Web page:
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Traditional Ecological Knowledge: Let's Not Reinvent the Wheel

For my first blog post for Hepler Law & Consulting, I wanted to highlight an article I published with a mentor in law school about traditional ecological knowledge (TEK) and climate change adaptation. It may be clear how the topic relates to conservation law. But, how does TEK relate to your business or real estate "issue"? Simply put: Answers to big issues have been deeply considered by others who have been immersed in the environments where those very issue are created.

I helped write this article because I am passionate about our environment and I believe that indigenous nations offer thousands of years' worth of wisdom to help us adapt to a changing planet. It is one of my passions, and I plan to promote the adoption of TEK. However, it is applicable to you, because my job is to research the unique answers to your issue in our collective knowledge, like TEK, to help you achieve wise growth. Will I be researching TEK for your specific issue? Probably not. But, I am motivated by humanity's ability to think critically and deeply and to offer a plethora of answers for generations to come. I am here to help you find answers for your particular situation.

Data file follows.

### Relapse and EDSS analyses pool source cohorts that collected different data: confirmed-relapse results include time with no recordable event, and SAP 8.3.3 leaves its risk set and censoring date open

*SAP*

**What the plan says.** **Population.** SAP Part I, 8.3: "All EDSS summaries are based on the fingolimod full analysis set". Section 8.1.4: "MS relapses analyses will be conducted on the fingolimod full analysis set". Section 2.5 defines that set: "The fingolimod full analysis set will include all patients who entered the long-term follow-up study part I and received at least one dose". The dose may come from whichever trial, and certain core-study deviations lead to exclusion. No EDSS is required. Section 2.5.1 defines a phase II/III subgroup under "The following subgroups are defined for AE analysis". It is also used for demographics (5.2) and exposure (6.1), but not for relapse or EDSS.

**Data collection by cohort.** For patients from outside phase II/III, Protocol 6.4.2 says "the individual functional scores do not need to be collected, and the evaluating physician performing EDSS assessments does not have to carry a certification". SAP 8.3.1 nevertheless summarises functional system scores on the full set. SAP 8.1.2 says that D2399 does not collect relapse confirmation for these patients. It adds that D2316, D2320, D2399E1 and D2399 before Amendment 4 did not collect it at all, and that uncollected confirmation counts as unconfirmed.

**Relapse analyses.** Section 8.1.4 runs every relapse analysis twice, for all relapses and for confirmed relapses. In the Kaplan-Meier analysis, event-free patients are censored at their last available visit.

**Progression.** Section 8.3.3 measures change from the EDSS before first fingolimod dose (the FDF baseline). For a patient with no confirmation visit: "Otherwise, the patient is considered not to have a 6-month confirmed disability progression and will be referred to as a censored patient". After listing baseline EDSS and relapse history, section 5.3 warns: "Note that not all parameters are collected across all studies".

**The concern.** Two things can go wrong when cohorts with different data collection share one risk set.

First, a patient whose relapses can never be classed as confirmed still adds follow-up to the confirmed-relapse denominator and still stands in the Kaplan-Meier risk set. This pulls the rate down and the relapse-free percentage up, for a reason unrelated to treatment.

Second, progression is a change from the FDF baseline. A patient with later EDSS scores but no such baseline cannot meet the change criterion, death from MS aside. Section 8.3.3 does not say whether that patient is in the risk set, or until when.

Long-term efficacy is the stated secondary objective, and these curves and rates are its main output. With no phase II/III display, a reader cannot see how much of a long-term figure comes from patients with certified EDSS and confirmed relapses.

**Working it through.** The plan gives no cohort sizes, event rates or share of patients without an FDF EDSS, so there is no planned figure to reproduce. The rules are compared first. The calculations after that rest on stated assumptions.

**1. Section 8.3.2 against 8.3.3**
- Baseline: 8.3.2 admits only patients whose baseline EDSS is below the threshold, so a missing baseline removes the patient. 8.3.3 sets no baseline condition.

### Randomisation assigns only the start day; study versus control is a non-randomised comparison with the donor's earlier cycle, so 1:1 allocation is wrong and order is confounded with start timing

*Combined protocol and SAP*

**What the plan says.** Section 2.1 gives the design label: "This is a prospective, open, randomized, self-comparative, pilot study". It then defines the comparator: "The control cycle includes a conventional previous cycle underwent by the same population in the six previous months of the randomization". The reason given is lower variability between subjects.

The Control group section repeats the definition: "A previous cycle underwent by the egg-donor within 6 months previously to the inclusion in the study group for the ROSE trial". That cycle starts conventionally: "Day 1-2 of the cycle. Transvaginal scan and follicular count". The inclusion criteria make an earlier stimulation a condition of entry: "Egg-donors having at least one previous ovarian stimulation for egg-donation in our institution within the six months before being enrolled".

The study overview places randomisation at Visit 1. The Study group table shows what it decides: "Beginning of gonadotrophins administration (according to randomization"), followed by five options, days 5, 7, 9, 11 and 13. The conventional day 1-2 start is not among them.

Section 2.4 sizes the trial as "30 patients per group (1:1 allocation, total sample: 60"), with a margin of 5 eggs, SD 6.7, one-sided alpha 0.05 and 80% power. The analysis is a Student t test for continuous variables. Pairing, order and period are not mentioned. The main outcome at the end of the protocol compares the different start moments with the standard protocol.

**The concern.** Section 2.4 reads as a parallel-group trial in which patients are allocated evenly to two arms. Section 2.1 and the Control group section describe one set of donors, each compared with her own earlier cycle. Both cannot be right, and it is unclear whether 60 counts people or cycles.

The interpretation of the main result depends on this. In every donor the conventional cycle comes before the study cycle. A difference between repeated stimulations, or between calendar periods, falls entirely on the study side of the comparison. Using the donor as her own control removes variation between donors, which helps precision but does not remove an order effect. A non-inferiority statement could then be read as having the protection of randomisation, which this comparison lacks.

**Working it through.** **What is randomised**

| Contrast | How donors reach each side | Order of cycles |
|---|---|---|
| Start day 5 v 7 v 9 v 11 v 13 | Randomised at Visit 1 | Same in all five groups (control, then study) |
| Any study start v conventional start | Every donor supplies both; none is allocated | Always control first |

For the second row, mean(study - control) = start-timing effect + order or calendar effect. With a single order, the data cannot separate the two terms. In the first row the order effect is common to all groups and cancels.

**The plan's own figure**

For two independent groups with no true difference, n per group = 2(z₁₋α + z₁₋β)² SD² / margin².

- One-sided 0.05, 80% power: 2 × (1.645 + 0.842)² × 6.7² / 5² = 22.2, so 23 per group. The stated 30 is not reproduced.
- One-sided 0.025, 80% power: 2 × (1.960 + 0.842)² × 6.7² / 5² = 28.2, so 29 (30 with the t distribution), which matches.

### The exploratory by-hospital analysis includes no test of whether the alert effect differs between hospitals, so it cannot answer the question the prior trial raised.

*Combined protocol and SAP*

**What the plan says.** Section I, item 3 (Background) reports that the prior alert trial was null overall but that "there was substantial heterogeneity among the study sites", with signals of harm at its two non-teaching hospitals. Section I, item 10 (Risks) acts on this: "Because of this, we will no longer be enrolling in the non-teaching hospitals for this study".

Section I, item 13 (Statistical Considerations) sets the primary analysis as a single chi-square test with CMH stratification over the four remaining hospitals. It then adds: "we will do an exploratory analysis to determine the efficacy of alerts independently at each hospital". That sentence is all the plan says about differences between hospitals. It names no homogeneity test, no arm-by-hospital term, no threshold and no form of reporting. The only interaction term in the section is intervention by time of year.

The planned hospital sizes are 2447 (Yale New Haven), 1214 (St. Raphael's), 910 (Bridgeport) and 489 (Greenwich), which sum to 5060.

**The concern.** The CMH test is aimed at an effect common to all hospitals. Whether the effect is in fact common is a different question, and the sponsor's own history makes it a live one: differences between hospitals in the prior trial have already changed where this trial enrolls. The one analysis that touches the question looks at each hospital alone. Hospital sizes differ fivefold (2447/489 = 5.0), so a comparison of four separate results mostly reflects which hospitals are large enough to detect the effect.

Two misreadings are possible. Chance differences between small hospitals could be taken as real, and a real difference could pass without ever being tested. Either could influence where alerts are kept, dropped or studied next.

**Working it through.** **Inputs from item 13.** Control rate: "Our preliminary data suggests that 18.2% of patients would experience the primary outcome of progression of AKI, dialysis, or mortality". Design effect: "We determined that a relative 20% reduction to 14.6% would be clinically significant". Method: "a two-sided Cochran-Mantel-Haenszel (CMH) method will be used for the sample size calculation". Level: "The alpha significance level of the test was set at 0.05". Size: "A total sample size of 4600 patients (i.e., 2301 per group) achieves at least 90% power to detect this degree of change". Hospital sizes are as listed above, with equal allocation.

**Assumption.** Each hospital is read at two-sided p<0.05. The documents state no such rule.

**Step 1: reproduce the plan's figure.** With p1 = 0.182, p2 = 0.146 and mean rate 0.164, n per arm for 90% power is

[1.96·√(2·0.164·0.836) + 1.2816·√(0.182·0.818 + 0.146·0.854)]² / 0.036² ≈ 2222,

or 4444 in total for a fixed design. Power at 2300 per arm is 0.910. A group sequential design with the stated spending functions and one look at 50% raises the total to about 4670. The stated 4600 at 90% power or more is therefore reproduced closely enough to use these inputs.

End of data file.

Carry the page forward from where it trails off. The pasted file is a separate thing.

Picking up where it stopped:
Now, here is a summary of that article, with a link for you to read the whole thing:

In the article Utah Law School's Dean, Elizabeth Kronk-Warner, and I wrote, Learning From Tribal Innovations: Lessons in Climate Change Adaptation, published in the Environmental Law Reporter, we propose that indigenous nations have paved the way for climate change strategies, which sovereigns can effectively implement as part of their environmental efforts.

Although a vast literature focuses on the efforts of states on climate change, they are not the only sovereigns who are working to address its negative impacts. This article argues that though tribal governments are not part of the federalist system, they are still capable of regulatory innovation that may prove helpful to other sovereigns, such as other tribes, states, and the federal government. It examines the steps tribes are taking on climate change adaptation and mitigation, and demonstrates that tribal climate change adaptation planning is truly innovative in notable ways when compared to state planning. First, the inclusion of TEK is unique to tribes and can prove quite beneficial. Tribes also involve their communities by surveying and involving community members in the implementation phase. Further, tribal adaptation plans promote the preservation of cultural resources. Other sovereigns would do well to learn from how tribes are providing valuable paths forward to develop effective climate adaptation measures.

You may find the full article at

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